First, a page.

Longest running AA flashlight?

What's the longest running AA flashlight out there? Say in lumens per hour. Or hours per amp.

Ok, I’ll throw out what I think best answers the question.

The ZebraLight SC5 which apparently can go for 4 months on firefly mode (0.1 lumens) with an eneloop pro AA battery.

Light Output (runtimes) (according to ZebraLight)

  • High: H1 535 Lm (3min, then 325lm, total 0.8 hr) or H2 325 Lm (0.9 hr) / 200 Lm (1.8 hrs) / 115 Lm (3.5 hrs)
  • Medium: M1 48 Lm (8.5 hrs) or M2 20 Lm (16.5 hrs) / 8 Lm (42 hrs)
  • Low: L1 3.2 Lm (4 days) or L2 1.1 Lm (16 days) / 0.3 Lm (50 days) / 0.1 Lm (4 months)

A better way to look at it is “What AA light draws the least current on LO mode?” That will be your best answer, barring measurement inaccuracies, production variation and other random factors.

I think kramer 5150 has it right, but depends what you're getting at. Of course with a tiny enough LED output and low drain electronics you can run for probably months off an AA. You won't be able see past your nose with it though.

But if you're interested in best runtime at any particular brightness (lumen hours, not lumens/hour) then the right question is maybe what's the most efficient flashlight. I guess you want a cool white LED and a good buck or boost driver, but we're not talking about giant gains here, if you even consider the higher lumens of a cool white to be a gain at all (I don't). As far as amp hours (amps per hour doesn't make sense) that's just a matter of battery capacity. I think the "heavy duty" low capacity ones are actually supposed to last the longest at low drain though.

What’s the longest running AA flashlight out there? Say in lumens per hour. Or hours per amp.

Based on lumens per hour, there will have to be a targeted lumen output specified. It wouldn’t really be an effective way to evaluate them though because you’d be limited to those with that specific lumen output mode.

Evaluating a light based on hours per amp (assuming you mean a 1A tailcap draw for each candidate) won’t tell you which light runs longest because they will all run the same time since they all draw that same 1A current. It wouldn’t really be an effective way to evaluate them though because you’d be limited to those with that specific tailcap draw as one of their output modes.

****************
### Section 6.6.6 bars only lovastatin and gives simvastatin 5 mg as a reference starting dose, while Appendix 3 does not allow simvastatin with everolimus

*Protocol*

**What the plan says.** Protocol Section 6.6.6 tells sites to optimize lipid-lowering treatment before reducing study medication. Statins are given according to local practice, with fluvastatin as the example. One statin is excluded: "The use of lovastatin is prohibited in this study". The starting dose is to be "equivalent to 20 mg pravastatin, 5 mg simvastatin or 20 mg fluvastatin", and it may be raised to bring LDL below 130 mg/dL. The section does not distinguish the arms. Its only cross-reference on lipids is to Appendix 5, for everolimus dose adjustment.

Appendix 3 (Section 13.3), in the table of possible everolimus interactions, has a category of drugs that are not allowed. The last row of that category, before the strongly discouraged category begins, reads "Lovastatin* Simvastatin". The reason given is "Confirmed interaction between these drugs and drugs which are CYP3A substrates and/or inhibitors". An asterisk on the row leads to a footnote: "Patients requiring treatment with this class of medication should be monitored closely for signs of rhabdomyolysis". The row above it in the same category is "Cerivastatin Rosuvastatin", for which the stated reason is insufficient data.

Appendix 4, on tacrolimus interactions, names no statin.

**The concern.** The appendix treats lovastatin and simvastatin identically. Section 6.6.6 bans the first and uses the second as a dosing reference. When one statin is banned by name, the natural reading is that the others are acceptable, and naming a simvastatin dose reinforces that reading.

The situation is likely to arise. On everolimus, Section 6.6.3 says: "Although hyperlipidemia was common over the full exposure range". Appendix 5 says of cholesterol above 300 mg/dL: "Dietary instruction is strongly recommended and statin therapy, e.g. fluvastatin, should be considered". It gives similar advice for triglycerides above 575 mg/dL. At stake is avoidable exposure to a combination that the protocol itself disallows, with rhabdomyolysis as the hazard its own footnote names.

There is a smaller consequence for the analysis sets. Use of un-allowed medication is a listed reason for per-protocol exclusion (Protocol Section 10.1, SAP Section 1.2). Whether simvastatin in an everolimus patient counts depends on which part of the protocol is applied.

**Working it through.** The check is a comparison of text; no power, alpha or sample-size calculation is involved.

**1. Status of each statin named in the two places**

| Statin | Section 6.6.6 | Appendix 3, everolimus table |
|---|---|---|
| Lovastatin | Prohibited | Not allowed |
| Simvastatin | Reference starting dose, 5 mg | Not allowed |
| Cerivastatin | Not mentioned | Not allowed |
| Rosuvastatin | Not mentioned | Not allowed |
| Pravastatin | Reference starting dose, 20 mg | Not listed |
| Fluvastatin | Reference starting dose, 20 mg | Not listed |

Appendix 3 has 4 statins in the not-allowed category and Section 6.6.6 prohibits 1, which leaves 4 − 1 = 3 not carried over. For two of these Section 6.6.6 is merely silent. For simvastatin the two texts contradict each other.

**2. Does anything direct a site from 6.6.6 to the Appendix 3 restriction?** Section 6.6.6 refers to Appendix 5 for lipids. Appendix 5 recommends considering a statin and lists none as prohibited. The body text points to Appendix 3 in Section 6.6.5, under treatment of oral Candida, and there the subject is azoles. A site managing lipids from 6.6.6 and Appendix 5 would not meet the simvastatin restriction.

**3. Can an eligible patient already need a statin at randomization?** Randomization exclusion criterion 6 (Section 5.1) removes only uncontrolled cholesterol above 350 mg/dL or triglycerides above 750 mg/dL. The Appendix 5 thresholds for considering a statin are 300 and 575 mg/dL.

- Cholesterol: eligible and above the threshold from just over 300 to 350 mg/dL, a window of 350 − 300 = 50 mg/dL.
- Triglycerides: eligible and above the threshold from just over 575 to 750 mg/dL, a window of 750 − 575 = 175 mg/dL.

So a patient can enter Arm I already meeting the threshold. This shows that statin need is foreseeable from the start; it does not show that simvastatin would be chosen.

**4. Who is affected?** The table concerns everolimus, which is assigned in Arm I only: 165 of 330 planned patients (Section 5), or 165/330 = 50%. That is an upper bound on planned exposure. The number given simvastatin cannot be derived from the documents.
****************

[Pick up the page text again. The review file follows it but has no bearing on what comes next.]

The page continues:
I am presently testing the run time of my Thrunite Archer 1A v3, which boasts 17 days with a 0.1 lumen output. Based on this manufacturers advertising data, I find it highly unlikely you could get the same 0.1 lumen out of a different AA light. I suspect either there is a typo in the data sheet or they are just lying.

I got 200 hours out of a AAA cell in my Manker E01, but toward the end the light output was no longer 0.1 lumens. Based on comparing my Manker and Thrunite, which both boast 0.1 lumen output modes, the light output toward the end of the 200 hours run was likely 0.01 to 0.03 lumen. The manker does not regulate the current, while my Thurnite does.

The run I am presently doing with the Thrunite is with a battery that has a best used by date of 2003, so I don’t expect big things in terms of run time. The current being drawn with a 1.4V battery is 5.35A or so. Using 5.5mA, in 17 days you would need 2244mA*hr capacity. I am thinking AA alkalines are closer to 3000mA*hr, so I beleive with a new battery the light would likely last at least 17 days. Looked at a duracell AA data sheet and it shows for a 5mA current the battery can last a bit over 500 hours and have a voltage of 1.1V. For 1.2V it is more like 450 hours, which is pretty close to 19 days.

Once I see how long the 20 year old battery lasts at this level I will try a newer one.

BTW, 0.1 lumen is very usable in a dark inside environment, like walking through your house in the middle of the night.

If you want to use it for emergency candle you need to define the lumens

It makes no sense the light runs from 0.1lumens down to 0.01 lumens fow weeks very efficient, but none of the modes of the light have the lumens you want

In the range of 1-5 lumens the differences are not so big between runtimes of the lights

The ANSI runtimes say till the light drops below 10% of the modes brightness, so a light that drops early down will run longer, while a light that keeps the modes full brightness till the end loose in runtime, even if its as efficient as the other

At these super low modes, most of it is likely down to the chip, and how well the power save modes on it are programmed. The lowest I've gotten an attiny25 to run with PWM on is 2.1mA, which is I guess is more than the LED current draw at 0.1 lumens. 2mA is still low enough to last for over a month with an 18650 though.

L11c w Nichia spec is 147 hours (6 days) @ 0.09 lumens

SC5 spec is 2880 hours @ 0.01,

SC5 claims to last almost 20 times longer, but no Nichia, yesPWM, and is 9x less bright (useless to me)

Just as a reference point my Archer draws between 4.5 and 8mA at battery voltage of 1.5 to 1.1V. This is the 20 year old alkaline referenced above. I have gotten about 2600 mA-hrs out of this relic at these low currents. 17 days of running thus far, but it is definitely on its last leg, as the battery is at 0.96V. I know the battery can keep giving, but pretty soon the undervoltage lockout of the light will kick in and it will shut off.